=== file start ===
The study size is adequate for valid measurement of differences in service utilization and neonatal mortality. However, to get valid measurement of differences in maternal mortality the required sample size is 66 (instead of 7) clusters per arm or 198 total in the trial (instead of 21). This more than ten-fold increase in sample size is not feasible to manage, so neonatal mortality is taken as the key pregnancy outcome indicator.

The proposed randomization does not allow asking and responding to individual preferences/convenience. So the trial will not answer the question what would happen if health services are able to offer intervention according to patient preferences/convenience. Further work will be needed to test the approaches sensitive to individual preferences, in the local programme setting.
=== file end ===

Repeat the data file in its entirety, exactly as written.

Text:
The study size is adequate for valid measurement of differences in service utilization and neonatal mortality. However, to get valid measurement of differences in maternal mortality the required sample size is 66 (instead of 7) clusters per arm or 198 total in the trial (instead of 21). This more than ten-fold increase in sample size is not feasible to manage, so neonatal mortality is taken as the key pregnancy outcome indicator.

The proposed randomization does not allow asking and responding to individual preferences/convenience. So the trial will not answer the question what would happen if health services are able to offer intervention according to patient preferences/convenience. Further work will be needed to test the approaches sensitive to individual preferences, in the local programme setting.